Things hunting will appear with greater frequency from now on in many outdoors calendars.
With the season's start just 20 days off, preliminary scouting trips for bruin hunters will check on the state of berry crops and perhaps even get a glimpse of potential August quarry.
Big game pursuers are checking on and collecting their various special permits from Washington or other states and starting to make other final arrangements for fall trips.
Hunters who also have a chance have a few more days to buy raffle tickets for Washington's final set of lottery-doled special and combination big game hunts.
And another July task for activist-type hunters is to check on the progress and opine on future hunting opportunities or perhaps even write a bit of hunting regulation themselves.
SUBMIT A PROPOSAL
Coming to a close this week (Friday, July 18) are the interactive periods in which licensed hunters and other interested citizens have opportunities to comment on the environmental review of the proposed six-year (2015-2021) comprehensive game management plan, as well as submit proposed changes in hunting regulations for the upcoming three-year period.
Both the previous six-year GMP, as well as the draft future game management plan, can be downloaded or read online at http://wdfw.wa.gov/conservation/game/2015/. A link to the online survey gathering opinions on the assessment of the elements of the draft game management plan is also available as well.
The second input-gathering process with direct effects on next year's hunting is accessible via the Web portal at http://wdfw.wa.gov/hunting/regulations/seasonsetting/.
Submitters can take both a survey on their opinions concerning the general elements of the coming hunting seasons package as well as make concrete recommendations for altering the hunt rules by adding to, modifying existing or deleting a regulation or opportunity altogether.
For the record I took the opportunity and time to submit a proposed rule change concerning forest grouse in 2015-17 hunting regulations.
The interactive form page did not take long to understand nor was it time consuming to fill out.
As a proponent, you're asked for your name, where you hail from and if you have hunted and fished in Washington.
You'll then pick the pertinent species and the geographic coverage of your proposed amendment - in my instance, I choose a statewide application.
The next step, which threw me at first, is to put in the current regulation that's your focus.
In my case, this entry turned out to be a quick recitation of the current September 1 to December 31 forest grouse season and its bag and possession limits.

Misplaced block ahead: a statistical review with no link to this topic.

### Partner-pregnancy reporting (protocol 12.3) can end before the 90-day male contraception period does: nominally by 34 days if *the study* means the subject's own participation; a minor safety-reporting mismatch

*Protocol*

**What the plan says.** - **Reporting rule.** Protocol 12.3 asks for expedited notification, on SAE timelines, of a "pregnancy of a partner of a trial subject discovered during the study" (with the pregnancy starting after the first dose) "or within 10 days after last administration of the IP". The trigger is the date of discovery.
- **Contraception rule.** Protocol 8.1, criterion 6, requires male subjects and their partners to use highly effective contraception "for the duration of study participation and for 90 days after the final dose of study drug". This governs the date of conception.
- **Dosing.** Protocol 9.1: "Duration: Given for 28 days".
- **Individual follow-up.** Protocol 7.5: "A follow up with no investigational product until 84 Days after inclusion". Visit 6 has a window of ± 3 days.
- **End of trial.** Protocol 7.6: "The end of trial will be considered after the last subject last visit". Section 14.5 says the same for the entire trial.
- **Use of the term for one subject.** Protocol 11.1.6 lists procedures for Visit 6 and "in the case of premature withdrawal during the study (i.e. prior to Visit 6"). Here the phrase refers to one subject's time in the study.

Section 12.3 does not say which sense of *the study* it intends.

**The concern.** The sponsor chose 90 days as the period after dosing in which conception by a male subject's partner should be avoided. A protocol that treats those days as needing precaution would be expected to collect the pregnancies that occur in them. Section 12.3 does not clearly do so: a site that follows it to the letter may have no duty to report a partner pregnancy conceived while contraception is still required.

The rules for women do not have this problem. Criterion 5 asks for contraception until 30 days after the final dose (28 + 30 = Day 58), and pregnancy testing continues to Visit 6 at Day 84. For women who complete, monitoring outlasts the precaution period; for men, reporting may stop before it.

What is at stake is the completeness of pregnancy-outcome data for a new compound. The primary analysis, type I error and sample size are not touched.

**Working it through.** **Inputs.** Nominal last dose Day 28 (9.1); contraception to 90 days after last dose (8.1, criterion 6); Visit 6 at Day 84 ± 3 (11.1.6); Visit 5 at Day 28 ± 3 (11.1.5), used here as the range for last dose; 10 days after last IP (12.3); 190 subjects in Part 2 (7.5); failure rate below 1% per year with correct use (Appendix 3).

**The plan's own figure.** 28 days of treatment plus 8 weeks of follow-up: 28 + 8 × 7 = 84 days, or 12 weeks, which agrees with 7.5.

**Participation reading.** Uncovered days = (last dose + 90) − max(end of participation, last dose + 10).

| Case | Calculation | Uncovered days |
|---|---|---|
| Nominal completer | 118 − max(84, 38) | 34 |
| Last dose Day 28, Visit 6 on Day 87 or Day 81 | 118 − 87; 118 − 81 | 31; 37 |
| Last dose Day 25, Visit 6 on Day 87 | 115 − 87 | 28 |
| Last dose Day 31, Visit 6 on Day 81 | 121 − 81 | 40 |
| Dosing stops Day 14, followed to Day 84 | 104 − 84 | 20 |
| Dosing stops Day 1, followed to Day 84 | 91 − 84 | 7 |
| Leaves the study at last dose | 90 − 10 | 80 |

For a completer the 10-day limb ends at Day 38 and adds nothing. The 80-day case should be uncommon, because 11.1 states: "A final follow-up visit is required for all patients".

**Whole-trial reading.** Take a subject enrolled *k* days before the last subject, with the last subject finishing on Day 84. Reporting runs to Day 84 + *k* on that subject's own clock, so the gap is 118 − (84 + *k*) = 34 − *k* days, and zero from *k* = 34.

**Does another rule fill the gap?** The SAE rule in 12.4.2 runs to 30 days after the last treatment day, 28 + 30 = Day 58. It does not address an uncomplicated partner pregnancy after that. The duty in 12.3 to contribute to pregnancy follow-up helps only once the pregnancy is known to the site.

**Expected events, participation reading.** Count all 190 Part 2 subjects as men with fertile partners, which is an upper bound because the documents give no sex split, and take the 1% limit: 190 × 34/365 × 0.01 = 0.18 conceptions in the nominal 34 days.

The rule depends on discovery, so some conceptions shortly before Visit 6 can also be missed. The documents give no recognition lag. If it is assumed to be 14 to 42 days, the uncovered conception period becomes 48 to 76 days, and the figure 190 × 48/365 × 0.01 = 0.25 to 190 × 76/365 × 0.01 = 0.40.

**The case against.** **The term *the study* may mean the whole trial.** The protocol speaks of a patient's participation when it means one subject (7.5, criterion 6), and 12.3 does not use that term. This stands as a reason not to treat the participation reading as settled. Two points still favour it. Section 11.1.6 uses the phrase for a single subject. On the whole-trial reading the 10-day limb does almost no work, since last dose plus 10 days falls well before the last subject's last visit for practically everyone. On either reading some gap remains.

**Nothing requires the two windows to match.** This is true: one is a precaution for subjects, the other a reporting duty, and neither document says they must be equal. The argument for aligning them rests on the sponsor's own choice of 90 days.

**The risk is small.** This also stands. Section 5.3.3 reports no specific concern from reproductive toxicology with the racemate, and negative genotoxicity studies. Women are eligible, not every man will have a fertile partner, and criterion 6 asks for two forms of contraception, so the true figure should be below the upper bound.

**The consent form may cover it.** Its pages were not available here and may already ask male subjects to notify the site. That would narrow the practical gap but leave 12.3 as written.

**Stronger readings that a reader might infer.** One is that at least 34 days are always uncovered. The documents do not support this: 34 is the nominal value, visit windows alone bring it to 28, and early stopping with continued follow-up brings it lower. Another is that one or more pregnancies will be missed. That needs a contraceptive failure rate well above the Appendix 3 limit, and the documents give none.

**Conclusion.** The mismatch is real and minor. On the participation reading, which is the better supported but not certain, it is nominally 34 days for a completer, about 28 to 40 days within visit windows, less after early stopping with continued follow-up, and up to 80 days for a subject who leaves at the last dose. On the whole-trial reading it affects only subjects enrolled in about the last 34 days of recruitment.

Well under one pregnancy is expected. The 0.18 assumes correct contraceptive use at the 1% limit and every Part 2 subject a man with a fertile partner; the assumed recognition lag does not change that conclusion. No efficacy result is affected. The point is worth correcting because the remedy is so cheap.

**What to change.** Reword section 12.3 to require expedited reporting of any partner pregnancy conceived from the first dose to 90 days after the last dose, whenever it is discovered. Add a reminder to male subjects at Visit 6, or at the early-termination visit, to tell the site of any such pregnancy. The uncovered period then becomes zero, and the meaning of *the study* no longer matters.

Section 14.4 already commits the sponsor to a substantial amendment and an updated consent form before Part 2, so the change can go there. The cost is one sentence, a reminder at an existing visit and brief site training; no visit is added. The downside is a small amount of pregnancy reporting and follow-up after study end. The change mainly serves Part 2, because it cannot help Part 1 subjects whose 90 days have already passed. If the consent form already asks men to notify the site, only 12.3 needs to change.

Submitters are then asked to decide if they are in agreement the rule and want no change or want to enter a counter or alternative proposal.
I suggested an alternative to the existing season which would open hunting to forest grouse from Sept. 1 to the closing date of waterfowl hunting season in late January. This would add from 25-31 days to each year's hunt during a great time, the leaves off period.
There are likely other considerations but in general current hunting effort is not thought to have a major or inordinate impact on ruffed, blue or spruce grouse populations. Also this opening does not extend into the breeding season.
Without scientific assessment going into this, I further recommended a roll-back of the bag and possession limits to three birds (each day) and nine total (larder and field), respectively. The current four bird daily take is a relatively new rule and the three grouse bag was an institution for decades before.
The limit reductions, in the absence of statistical assessment, in practice should come close making the proposal 'harvest neutral.' The season will add further opportunity for the more sportsmanlike 'boot/dog' pursuit of forest grouse without the significant potential of harvest increases that would need to be evaluated.
To put some burden for having a broader understanding of the practical implications of making public policy and rules, proponents are asked to write down a list of interested third parties, stakeholders that is, as well as who among them are likely to come out in support of the change and who will oppose it.
After about fifteen minutes of thoughtful writing (you are limited to a fixed number of words in each box), I clicked a button and submitted my proposal for consideration.
It has a unique identifier and can be tracked through this fall's process of public scrutiny, professional evaluation and maybe consideration for adoption by the fish and wildlife commission.
With some luck, favorable reviews and support, I may be hunting grouse in January 2016.
I urge everyone with ideas for worthwhile, practical and beneficial changes to hunting regulations to take advantage of this easy mode for getting your ideas heard and possibly even made into the hunting law of the land.
AND THE WINNERS ARE...
For a number of years now the fish and wildlife department has not mailed out notices to successful applicants for limited entry hunt drawings. Entries were made in late spring and the drawings done in early June.